This year I’ll be teaching AP Statistics, Algebra II Honors and Precalculus. I want transparency and an open dialogue about how to transform my curriculum in these classes. Two of the classes, I’ve taught for a few years. One of the classes is brand new to me. I won’t tip you off to which is which, but feel free to comment freely.
My hope is to post something about each class every day…so here we go…
Today’s focus was on types of variables. Mainly the difference between quantitative and categorical variables.
We started with this warm up:
The hope was that they would talk to each other about the questions, and I was curious who would ask me about question #1 (I have three cats…just so you know).
Without answering any of the questions, I showed this slide:
I loved that most of the students grouped the questions in two important ways. 1) They grouped the questions based on whether there was one distinct answer versus the answers having possible variability (which showed that they knew there was a difference with a statistical question versus a non-statistical question). 2) They grouped the questions based on whether the possible answers were numerical or non-numerical.
At this point they’ve stated that they know of quantitative versus categorical variables. So, I wanted to dive into the grey areas and get a really good definition of quantitative and categorical. I asked them to classify the following situations:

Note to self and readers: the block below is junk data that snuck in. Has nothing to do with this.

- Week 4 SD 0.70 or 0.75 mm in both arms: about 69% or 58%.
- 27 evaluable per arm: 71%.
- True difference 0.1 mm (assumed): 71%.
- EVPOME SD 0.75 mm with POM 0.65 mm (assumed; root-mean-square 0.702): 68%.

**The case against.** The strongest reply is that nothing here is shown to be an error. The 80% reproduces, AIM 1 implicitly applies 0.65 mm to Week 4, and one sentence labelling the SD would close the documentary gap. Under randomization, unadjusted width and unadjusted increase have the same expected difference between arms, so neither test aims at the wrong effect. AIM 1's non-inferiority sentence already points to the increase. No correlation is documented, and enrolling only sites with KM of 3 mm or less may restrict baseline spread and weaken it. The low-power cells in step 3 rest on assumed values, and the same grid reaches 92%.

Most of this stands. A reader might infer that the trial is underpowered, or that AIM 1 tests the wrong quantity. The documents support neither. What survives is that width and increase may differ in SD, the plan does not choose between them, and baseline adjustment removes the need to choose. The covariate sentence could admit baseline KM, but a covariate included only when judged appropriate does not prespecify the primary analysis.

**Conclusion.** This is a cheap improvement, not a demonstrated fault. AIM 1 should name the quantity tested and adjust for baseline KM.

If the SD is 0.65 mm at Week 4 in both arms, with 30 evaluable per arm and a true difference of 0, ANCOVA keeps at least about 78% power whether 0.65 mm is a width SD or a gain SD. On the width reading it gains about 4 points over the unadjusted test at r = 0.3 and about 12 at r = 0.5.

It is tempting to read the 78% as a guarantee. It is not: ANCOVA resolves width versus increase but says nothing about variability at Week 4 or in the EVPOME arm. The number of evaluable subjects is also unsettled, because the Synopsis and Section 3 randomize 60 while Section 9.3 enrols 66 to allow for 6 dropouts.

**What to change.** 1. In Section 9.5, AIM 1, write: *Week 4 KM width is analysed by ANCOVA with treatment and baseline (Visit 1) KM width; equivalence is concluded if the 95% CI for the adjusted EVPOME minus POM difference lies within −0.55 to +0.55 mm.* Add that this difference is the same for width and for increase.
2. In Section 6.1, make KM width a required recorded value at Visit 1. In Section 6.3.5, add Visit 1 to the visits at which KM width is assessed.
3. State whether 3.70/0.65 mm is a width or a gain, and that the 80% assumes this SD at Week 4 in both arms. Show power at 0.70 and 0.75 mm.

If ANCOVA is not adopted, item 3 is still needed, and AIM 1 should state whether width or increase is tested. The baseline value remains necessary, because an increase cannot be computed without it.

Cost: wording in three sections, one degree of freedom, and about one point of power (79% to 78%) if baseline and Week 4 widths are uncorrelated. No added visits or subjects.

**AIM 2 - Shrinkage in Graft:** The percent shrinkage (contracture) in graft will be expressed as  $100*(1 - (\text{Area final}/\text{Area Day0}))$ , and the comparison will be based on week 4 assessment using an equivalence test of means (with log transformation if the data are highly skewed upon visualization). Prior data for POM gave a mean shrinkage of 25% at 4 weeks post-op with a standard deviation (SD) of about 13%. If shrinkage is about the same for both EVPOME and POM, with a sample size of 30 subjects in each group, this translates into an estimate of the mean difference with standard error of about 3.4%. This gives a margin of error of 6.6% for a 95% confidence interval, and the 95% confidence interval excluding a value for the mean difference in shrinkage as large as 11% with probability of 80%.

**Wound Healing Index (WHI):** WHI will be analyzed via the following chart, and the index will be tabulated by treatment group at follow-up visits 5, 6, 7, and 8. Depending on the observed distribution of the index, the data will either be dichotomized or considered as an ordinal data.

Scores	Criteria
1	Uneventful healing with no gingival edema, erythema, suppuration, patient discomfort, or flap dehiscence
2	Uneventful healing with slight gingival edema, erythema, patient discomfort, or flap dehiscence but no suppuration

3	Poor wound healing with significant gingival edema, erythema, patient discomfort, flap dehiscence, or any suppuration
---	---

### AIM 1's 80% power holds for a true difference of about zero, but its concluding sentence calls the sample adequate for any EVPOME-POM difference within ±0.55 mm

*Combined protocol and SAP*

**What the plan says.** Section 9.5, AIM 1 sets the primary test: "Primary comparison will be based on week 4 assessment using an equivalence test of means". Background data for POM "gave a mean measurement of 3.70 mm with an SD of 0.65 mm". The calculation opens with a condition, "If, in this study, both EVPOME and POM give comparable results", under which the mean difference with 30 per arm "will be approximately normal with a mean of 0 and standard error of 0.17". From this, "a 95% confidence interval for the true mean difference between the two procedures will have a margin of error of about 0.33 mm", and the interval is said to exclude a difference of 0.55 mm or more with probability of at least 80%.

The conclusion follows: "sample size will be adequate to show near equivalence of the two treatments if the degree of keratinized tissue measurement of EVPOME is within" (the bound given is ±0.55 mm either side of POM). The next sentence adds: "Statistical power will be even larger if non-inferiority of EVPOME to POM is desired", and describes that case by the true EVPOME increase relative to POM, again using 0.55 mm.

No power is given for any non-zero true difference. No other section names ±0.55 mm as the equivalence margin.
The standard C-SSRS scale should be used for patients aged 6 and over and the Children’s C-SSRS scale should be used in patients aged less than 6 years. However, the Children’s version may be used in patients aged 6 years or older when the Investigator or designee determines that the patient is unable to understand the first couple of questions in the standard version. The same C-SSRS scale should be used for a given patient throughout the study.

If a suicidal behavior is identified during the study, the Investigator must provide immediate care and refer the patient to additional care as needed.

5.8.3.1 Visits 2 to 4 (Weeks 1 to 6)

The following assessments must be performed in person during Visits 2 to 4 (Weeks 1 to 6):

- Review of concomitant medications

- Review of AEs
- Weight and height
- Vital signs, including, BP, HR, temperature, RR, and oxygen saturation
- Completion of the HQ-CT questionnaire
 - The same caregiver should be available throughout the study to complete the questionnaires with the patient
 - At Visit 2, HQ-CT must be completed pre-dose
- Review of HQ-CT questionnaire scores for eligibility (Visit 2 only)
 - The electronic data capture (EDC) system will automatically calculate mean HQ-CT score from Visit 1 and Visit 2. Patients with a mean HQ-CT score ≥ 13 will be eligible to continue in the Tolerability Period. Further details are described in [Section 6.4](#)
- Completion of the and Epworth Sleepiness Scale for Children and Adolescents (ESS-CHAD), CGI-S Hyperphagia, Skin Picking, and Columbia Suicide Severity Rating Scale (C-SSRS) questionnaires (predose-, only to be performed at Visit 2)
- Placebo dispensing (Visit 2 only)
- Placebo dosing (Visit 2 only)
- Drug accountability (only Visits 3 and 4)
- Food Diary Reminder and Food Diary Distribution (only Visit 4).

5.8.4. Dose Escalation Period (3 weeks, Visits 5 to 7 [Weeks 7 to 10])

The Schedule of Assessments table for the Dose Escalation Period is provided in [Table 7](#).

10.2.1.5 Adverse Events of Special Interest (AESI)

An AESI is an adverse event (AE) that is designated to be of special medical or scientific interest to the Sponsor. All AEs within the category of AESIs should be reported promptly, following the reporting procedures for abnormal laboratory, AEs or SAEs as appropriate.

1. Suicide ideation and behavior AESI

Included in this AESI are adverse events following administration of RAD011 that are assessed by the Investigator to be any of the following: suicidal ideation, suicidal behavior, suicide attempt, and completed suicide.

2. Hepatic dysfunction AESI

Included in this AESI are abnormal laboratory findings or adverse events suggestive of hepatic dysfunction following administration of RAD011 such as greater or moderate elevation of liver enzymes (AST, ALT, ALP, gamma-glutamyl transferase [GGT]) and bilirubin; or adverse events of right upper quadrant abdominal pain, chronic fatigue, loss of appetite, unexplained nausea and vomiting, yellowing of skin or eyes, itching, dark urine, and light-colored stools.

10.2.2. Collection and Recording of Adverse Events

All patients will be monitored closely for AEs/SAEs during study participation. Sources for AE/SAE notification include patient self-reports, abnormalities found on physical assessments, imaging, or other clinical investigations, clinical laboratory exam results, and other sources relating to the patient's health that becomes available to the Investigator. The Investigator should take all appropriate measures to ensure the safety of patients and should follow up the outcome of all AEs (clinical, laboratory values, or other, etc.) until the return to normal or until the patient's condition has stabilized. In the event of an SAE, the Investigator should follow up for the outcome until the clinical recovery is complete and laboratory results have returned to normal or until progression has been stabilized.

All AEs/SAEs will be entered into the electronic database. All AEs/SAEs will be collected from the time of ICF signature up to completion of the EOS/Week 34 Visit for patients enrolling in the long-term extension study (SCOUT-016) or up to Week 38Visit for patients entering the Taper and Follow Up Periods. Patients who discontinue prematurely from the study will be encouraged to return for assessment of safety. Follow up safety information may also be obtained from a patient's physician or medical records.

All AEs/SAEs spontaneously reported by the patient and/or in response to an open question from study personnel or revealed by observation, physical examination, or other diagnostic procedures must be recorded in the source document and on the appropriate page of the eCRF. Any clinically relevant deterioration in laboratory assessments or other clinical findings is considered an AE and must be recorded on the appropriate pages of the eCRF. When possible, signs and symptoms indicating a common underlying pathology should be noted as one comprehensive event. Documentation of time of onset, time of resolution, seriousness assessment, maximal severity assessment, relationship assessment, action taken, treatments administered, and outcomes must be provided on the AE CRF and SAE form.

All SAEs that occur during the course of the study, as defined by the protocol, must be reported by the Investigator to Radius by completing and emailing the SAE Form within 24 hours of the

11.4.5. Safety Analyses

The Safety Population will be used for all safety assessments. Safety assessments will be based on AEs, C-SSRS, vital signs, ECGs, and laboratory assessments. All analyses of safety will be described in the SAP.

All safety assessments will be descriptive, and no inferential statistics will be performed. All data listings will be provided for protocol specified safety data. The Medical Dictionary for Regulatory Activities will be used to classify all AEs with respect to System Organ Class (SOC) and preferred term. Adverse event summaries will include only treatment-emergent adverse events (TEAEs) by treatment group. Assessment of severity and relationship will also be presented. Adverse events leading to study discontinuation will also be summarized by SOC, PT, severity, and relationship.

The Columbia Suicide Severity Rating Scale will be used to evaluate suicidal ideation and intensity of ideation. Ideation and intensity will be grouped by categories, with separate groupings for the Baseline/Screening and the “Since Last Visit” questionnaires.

Through working on classifying these variables, my students came to some interesting conclusions. First, they were able to better state that quantitative variables require measurement, not just a numerical response. Second, and most interestingly, there was an in depth conversation (student started) that quantitative variables could be treated categorically; they concluded that someone has to be clear in stating their expectations for measurement.
Algebra II Honors:
To ease into the new year, I wanted to make sure my algebra II students were able to solve one variable linear equations. Sounds easy enough (and they thought it was too), but I wanted to give a different spin on it.
This question required that they keep everything in balance. I wanted to encourage my students to work together and be self-sufficient in checking whether their solution is correct. After having a consensus on a solution, they were asked to find the value of the missing shape in each of the following mobiles:
The first one was to build confidence; no problems…the triangle is worth 10. In the second one, there were a bunch of methods used. Some guessed and checked. Others set up an equation. A few noticed that a triangle and square cancelled each other out on the two sides and they were really solving 2 squares equals 1 triangle…which someone quickly noticed that they did the exact same thing if they set up an equation. Amazing conversations. Then we solved some equations.
We started the period with practice using dimensional analysis to convert value.
The purpose of this was to put a seed in their mind for figuring out how to convert angle measurements from degrees into degree-minutes-seconds form. After defining how many minutes are in a degree (60) and how many seconds are in a minute (60) (then explaining how the Sumerians worked in a base 60 number system…which is why we measure time the way we do), I had them complete the following conversion:
I question whether I made this too leading, but everyone came up with a method that worked for them. I challenged them for homework to come up with a method to convert an angle measured in DMS back to degrees. We’ll see how they did tomorrow.